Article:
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eCPI vs CPI strategy

CPI is a common term that is used in the Publishing space which stands for “Cost Per Install” , this is a universally established Metric and is usually displayed on every ad platform you decide to use.

Most commonly publishers will look at their CPI, ROAS and LTV to make the important decision whether to continue to run their ad campaign, scale the ad campaigns or kill the ad campaigns. The UA testing cycle can get rather tedious and i rather not get into the weeds with this.

In this post, i would like to focus in on the 2 different UA acquisition strategies that are used in this space to make for a profitable product.


Fundamentally you want your ROAS to be over 135% consistently, this is due to Apple and Google taking their 30% share meaning your Ad campaigns need to over achieve than to pay back.

So for this strategy, you look at your Cost Per Install, let’s say for this example its $1, you’re hoping that your ROAS gets to $1.35 after X amount of days.

Based on the type of game you are making your pay back period for ROAS can be anywhere from 100% in 1 Day, which is what the hypercasual space is experiencing (currently) or you look at hardcore RPG games that have about 10% - 25% 1 Day ROAS and hope to see a payback within 240 or 360 days. Usually the RPG space stretches out the payback period as these types of games have deep meta systems which is correlated with longer engagement.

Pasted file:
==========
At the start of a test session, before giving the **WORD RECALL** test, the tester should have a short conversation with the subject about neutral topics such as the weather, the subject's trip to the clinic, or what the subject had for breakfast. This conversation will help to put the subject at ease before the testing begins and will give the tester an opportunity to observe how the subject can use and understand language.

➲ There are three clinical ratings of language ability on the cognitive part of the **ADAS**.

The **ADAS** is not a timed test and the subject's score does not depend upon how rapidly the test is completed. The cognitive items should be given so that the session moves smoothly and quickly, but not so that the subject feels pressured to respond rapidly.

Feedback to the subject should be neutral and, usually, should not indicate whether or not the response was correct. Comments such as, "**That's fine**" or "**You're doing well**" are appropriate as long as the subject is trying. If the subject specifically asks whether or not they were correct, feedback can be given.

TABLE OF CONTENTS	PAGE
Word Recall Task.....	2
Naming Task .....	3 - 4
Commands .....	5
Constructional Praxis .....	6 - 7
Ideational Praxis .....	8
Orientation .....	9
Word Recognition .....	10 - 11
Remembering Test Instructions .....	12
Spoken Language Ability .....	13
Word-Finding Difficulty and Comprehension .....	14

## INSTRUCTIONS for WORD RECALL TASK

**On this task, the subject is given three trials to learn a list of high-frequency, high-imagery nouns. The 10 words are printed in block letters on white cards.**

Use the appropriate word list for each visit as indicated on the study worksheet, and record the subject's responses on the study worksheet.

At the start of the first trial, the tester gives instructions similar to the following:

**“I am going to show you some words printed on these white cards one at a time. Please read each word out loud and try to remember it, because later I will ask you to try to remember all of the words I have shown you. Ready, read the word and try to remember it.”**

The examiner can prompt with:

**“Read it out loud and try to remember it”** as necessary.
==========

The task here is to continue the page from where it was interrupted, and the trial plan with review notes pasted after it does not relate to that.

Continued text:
The “e” stands for Effective, and what this means is that your Effective Cost Per Install will factor in your organics as well. So to look at this strategy you look at your Paid to Organic user split in your DNU and effectively reduce the cost of your CPI in relation to your Organics.

So let’s just say your organics to paid ratio is 50%. So with the eCPI strategy you are assuming that for every 1 player you purchase, that player brings in 50% of another user. Therefore you can assume that CPI is half the cost of its true value because you’re effectively buying 1.5 users for the price of 1.

Based on your Paid vs Organic split this can reduce your CPI significantly meaning your ROAS targets can be more achievable.

Using the above Example, if CPI is $1 and your Paid to Organic Ratio is 50% than you can assume that after $0.75 you’re at 75% ROAS.

Note: Utilizing this strategy will require you to have constant eyes on the DNU split of Organics to Paid and can be tough to manage but yet a means for an ROI positive method to your product

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